I’ve been doing Operation Christmas Child (OCC) for years and have encouraged you guys to join me doing it many times. Recently I was sent a post listing Seven Reasons Not to Participate in Operation Christmas Child, challenging our assumptions about this action idea.



Note: This post was updated with Charity Navigator ratings in November of 2016


While reading it, I immediately felt myself tense up into a great big self-defensive knot. I loved this project. I didn’t want to stop doing it! But shouldn’t I seeking to understand rather than be defensive if I am trying to change the world through humility? I know those contrary opinions required bravery to share and are worth taking seriously.


I view part of my job is to make sure I am not leading my fellow world changers astray. Advocates have an excessive track history of doing “good” things that have left plenty of damage. Is OCC one of these damaging things? What about the organization behind the project–are they okay to support? Is this whole project simply half-hearted justice?


Mainly, is Operation Christmas Child worth participating in? Hopefully this post will give you enough information to answer all these questions for yourself!



 Is OCC Sustainable Advocacy or an Offensive Imposition?

Do the children who receive boxes need the stuff In them?

Most OCC boxes are filled with a combination of useful things–toothbrushes, soap, washcloths, socks, hats, flashlights, rope, sewing kids, nail-cutters, writing stuff, etc… In addition, most people love putting in non-electronic benign toys (matchbox cars, stuffed animals, toy balls, etc…). I can guarantee that pretty much every box I’ve sent was full of items that would be used or enjoyed regardless of where you live–even if a smattering of the items inside weren’t great or usable.

Are the toys simply Western inventions thrust upon the receiving children?

The reality of toys is that they sometimes are junk and often how to use them must be taught–whether you live in the USA or Mongolia. The child might be excited to open it, but then stops caring when she realizes she doesn’t actually like the barbie or know what to do with the remote control car. At one point, slinkies, silly-putty, playdough, marbles, card games, etc… had to be explained.

Sometimes, after the initial elation wears off, the toy breaks or the child loses interest. Or mommy is annoyed by the junk and throws it away. Often, the toy/game “clicks” months (years) after the child initially received it. This is all normal.

The point is, that no toy and no box is going to be perfect for any child. We don’t know if it is cold or hot where the box is going–do they need socks and mittens or flip-flops? We don’t know the interests of the child. OCC boxes are generic. And that is okay. Because most of the box isn’t toys, but useful items. And besides, the point is to show them love through a gift and letter, not meet all their needs (although that would be ideal).

Regardless, I highly encourage you to check out this post, covering what the best items are to put in an OCC shoebox from the those on the field. For example, I would have never thought of bowls/plates or a deflated soccer ball.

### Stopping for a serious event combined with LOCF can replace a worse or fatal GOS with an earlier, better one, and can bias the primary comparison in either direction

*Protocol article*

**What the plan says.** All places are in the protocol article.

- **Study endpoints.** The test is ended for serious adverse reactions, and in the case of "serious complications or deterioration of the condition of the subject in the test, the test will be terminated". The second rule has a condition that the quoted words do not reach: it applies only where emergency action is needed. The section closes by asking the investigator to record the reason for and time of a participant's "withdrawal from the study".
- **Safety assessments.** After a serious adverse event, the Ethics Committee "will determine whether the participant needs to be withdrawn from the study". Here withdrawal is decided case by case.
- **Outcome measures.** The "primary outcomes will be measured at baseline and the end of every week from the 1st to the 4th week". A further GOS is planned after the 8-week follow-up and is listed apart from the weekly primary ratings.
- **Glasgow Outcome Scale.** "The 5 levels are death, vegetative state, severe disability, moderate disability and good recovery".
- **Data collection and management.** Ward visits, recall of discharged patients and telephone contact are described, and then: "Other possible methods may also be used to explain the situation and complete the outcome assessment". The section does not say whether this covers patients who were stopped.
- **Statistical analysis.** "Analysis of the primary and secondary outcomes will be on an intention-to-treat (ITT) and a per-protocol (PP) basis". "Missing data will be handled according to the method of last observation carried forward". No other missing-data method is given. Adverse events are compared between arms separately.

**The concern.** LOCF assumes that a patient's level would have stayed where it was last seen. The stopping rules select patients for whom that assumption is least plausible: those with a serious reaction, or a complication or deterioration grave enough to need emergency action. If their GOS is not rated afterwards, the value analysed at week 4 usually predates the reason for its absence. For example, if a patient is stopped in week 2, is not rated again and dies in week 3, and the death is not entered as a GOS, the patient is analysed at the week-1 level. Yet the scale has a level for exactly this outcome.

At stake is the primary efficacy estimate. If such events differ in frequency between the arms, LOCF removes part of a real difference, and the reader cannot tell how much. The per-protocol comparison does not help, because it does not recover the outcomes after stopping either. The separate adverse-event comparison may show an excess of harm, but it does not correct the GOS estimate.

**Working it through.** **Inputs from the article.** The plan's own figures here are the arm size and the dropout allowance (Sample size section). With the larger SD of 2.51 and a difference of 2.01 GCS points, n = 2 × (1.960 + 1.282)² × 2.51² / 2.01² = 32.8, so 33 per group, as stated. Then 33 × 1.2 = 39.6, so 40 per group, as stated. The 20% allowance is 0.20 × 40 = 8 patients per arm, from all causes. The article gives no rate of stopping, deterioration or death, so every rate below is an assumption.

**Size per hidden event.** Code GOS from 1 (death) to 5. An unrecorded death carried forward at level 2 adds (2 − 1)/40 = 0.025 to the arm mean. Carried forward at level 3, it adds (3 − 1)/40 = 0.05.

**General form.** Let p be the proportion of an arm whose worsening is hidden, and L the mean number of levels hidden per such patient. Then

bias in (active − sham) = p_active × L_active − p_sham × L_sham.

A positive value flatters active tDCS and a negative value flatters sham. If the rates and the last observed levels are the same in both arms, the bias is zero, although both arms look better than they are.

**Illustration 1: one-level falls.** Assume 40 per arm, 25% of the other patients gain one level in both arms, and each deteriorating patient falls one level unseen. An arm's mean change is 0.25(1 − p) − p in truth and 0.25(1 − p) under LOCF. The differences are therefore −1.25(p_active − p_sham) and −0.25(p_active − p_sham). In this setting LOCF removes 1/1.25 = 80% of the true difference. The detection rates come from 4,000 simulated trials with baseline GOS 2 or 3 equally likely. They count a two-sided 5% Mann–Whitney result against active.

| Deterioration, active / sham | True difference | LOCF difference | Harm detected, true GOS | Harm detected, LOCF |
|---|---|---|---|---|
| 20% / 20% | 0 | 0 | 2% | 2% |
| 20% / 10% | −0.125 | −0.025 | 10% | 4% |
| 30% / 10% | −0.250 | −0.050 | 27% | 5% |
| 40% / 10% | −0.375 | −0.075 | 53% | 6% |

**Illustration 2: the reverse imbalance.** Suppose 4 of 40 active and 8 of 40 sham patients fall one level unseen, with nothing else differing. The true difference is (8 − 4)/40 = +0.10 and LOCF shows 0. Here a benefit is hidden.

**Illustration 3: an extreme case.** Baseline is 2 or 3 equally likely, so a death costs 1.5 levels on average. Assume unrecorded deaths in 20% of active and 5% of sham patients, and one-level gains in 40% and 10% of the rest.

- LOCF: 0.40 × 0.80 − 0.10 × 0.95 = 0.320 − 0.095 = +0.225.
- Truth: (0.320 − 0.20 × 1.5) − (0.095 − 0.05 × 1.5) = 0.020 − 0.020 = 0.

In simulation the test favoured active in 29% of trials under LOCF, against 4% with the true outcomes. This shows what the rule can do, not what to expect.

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Action Question: If you decide to participate in OCC, what could you put in your box that will be more likely to be used and enjoyed by someone from a different culture? 

Does Operation Christmas Child hurt the local economy?

I feel like this question is really worth considering, challenging us along the lines of When Helping Hurts (a book I encourage every do-gooder to read). This goes back to whether our good intentions actually are harming the local economy and keeping it from becoming self-sustaining. Our goal as advocates is to help people break out of the cycle of poverty and violence rather than just give aid.

For example, much of Africa is unable to develop textile industries because Westerners keep pawning their used clothing off on them. This might be a good place for old clothing to go, but at the same time, it removes opportunity for industry that could give jobs. On a local level, an influx of goods can wipe out a business by removing the demand.

Does Operation Christmas Child create so much of a supply that the local businesses are affected? I doubt it. The boxes have such a wide variety within them, they are luxury items, they would need to be replaced often, and they are given to children, who both grow quickly and break things rapidly. All these factors point towards OCC being an unlikely shut-down on total market demand. But, if there was evidence of hurting the local economy, we should definitely pay attention. Unfortunately, OCC doesn’t support the local economy either, which is ideal in advocacy projects.


Action Question: Is it worth the risk to participate in OCC even when you don’t know what the local humanitarian dynamic is where your box is going?


OCC Should we participate

Does OCC encourage those in the cycle of poverty to depend on the rich world

One other thing we would not want is for OCC to perpetuate an unhealthy expectancy from outsiders. Even if there are those lucky enough to receive an OCC box every year, the contents itself don’t qualify for relief aid on their own. This is similar to how I depend on a specific house while trick-or-treating for the best Halloween pass-out. OCC boxes are gifts, neither development work or full relief aid.

Considering, the possibility OCC boxes might contribute to an already unhealthy dependence on aid is something difficult to recognize, let alone condemn as it is more inconsequential. To be clear, this negative effect wouldn’t be perceived as negative, but positive. But, it would only happen in locations that have only been receiving relief aid for many years, with no plans of sustainable development (for example, if short-term groups are constantly cycling in, bringing workers, toothbrushes and notepads indefinitely, while never reaching towards locals to meet the need). For all we know, this might be none of the locations where OCC boxes are deliver to (or it could be 60% of them).